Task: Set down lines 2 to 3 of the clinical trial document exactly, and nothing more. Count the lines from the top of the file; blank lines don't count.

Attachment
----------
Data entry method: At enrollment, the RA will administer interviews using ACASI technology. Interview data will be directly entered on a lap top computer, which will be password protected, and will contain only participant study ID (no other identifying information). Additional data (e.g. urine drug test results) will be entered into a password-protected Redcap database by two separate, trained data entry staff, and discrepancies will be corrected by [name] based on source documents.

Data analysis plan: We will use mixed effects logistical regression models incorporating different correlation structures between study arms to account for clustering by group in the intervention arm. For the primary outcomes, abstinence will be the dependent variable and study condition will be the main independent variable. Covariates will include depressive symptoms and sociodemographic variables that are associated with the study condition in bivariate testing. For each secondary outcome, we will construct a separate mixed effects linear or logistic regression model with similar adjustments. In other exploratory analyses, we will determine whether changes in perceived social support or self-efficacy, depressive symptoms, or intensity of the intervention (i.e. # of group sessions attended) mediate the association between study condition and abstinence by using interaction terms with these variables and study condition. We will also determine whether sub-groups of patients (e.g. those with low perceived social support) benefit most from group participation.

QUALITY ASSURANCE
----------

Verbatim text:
Data analysis plan: We will use mixed effects logistical regression models incorporating different correlation structures between study arms to account for clustering by group in the intervention arm. For the primary outcomes, abstinence will be the dependent variable and study condition will be the main independent variable. Covariates will include depressive symptoms and sociodemographic variables that are associated with the study condition in bivariate testing. For each secondary outcome, we will construct a separate mixed effects linear or logistic regression model with similar adjustments. In other exploratory analyses, we will determine whether changes in perceived social support or self-efficacy, depressive symptoms, or intensity of the intervention (i.e. # of group sessions attended) mediate the association between study condition and abstinence by using interaction terms with these variables and study condition. We will also determine whether sub-groups of patients (e.g. those with low perceived social support) benefit most from group participation.

QUALITY ASSURANCE